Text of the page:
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Wednesday, March 25, 2009

GET Dirty!

Recently I've been working to design some RESTful APIs and I've come into a situation where it makes sense to update server state in response to a GET method. "What? Change state on a GET!? Are you mad? Are you insane? Have you even read the HTTP spec?" I hear you saying. But just hear me out, it's not as bad as you're thinking.

According to the HTTP 1.1 Specification GET is supposed to be both a safe and idempotent method, meaning that it doesn't have side effects and requesting once or a million times doesn't make any difference. So how is it that I can convince myself that it's OK to change state on a GET? Quite simply, by using a little used (in my experience) status code: 202 Accepted.

The HTTP 1.1 specification has the following to say about 202 Accepted (emphasis mine):

The request has been accepted for processing, but the processing has not been completed. The request might or might not eventually be acted upon, as it might be disallowed when processing actually takes place. There is no facility for re-sending a status code from an asynchronous operation such as this.

The 202 response is intentionally non-committal. Its purpose is to allow a server to accept a request for some other process (perhaps a batch-oriented process that is only run once per day) without requiring that the user agent's connection to the server persist until the process is completed. The entity returned with this response SHOULD include an indication of the request's current status and either a pointer to a status monitor or some estimate of when the user can expect the request to be fulfilled.

In essence, if a POST is made that returns a status code of 202 Accepted the data can be acted upon at some indeterminate time in the future. That time in the future might just so happen to be right before the GET is processed. In this way, the GET is both safe and idempotent since the state change is only tied to the GET in that it's used as a trigger for processing some previously POSTed data.

Sunday, March 15, 2009

Chrome: The Downside of Process Isolation

When Google Chrome first came out it was apparent that they had thought long and hard about pretty much everything that goes into a browser. One thing that really stood out to me was that each tab ran in its own process. For most surfers this doesn't mean anything, but the caliber of user that Chrome appeals to, at least when it first came out, wasn't your average surfer. Typically a surfer that would use Chrome was a power-surfer. They had many tabs open at any one time, typically one sites that are very resource intensive. For this type of surfer the one-process-per-tab idea was a boon in the event that any one site misbehaves.

If each tab is a process that means that the operating system is free to work with them as independent processes. Since each tab is a separate process the operating system is free to swap the whole tab out of memory if another process needs memory. This is an interesting side benefit since tabs that aren't being used can be completely removed from memory until they are needed. Contrast this with the all-tabs-in-one-process approach taken by every other browser where the operating system simply swaps out pages of memory that haven't been used recently. In essence, the one-process-per-tab approach gives the operating system a hint as to how best to swap the application.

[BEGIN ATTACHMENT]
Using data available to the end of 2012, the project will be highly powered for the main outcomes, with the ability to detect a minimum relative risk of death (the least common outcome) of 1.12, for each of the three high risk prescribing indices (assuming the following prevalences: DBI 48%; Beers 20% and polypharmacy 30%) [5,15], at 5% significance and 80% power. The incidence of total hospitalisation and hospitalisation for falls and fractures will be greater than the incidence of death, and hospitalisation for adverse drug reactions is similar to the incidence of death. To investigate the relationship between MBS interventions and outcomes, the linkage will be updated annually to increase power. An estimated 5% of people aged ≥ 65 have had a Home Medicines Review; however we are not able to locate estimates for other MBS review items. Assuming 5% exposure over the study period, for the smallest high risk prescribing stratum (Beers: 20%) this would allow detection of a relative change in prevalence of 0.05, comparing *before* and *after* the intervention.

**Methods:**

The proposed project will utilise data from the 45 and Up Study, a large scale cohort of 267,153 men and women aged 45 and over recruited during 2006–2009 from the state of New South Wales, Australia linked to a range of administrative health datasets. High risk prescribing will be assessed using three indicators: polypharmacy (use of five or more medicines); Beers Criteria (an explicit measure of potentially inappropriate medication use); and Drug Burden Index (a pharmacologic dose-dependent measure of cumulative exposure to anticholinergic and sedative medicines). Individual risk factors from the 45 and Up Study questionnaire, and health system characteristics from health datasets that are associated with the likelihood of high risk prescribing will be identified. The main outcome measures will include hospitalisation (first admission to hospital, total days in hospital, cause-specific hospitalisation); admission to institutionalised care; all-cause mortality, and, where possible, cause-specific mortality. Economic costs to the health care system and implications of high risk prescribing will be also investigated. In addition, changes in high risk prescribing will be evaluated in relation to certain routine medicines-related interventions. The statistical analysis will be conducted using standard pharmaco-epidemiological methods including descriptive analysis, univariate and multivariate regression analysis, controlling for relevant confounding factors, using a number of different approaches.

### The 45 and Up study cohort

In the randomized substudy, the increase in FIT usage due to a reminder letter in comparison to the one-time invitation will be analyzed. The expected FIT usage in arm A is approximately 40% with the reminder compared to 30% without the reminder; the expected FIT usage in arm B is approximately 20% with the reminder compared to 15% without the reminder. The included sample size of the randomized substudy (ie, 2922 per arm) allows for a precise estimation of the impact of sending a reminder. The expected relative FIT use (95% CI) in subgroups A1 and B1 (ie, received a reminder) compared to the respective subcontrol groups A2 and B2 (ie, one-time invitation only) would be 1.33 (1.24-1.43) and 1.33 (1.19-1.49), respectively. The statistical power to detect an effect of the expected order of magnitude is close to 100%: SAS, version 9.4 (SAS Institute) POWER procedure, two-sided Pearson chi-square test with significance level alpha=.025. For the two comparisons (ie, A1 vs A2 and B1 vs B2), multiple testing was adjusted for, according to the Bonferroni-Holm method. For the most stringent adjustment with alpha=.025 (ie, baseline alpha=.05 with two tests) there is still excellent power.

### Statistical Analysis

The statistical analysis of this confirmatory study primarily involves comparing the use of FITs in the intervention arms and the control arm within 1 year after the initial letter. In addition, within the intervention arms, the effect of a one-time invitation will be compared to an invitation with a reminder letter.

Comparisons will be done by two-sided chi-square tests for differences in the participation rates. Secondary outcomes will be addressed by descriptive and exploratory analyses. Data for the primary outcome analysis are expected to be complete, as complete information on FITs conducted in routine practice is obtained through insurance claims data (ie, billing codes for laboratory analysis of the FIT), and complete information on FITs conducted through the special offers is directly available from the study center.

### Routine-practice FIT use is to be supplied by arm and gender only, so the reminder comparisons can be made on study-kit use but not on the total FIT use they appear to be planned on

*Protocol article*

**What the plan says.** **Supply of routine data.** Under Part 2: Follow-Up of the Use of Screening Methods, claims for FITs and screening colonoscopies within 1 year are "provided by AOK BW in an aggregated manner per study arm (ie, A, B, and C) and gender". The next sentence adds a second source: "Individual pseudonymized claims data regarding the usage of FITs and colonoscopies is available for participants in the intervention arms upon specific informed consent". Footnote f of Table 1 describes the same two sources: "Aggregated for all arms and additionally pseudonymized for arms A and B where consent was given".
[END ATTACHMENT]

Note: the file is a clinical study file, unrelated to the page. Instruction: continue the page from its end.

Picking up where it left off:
With all of these positives, there has to be a trade-off somewhere doesn't there? In my experience: yes. As a developer I'm typically running a lot of different applications at any one time, this means lots of memory usage. It seems that when switching to a tab that isn't in memory the whole browser locks up. I don't mean simply that the browser doesn't respond to anything you try to do I mean literally it locks up, I can't switch to another application while I wait.

I'm hoping that there is a fix for this issue in later builds because I've switched to using Chrome when I'm on Windows for all of my normal browsing.

Tuesday, March 10, 2009

Tell Me Why!

Whenever I start trying to learn a new codebase, one of the first things I do is try to get an understanding of how the code works at a high level. Generally this isn't too hard, I just find out where the program starts, which is usually pretty obvious, and work through the code from there. But there's a problem I always run into the code only tells me what it does, it doesn't tell me the most important thing: why. Unfortunately, most projects don't maintain a good set of code-level documentation. Instead all documentation is locked away inside of heads of its developers as tribal knowledge.

So if documentation is needed where's the best place to keep it? In my opinion, the the documentation needs to be as close to the code as possible, so put your documentation in the code. The further away it is, the more likely it is that the documentation will get out of date, and the only thing worse than no documentation, is wrong documentation.

Now, what should be in those comments? Well, as I eluded to previously, it should tell me the why. If someone is reading through the code they surely have enough knowledge to be able to tell what's happening to which objects, so you can safely leave that out.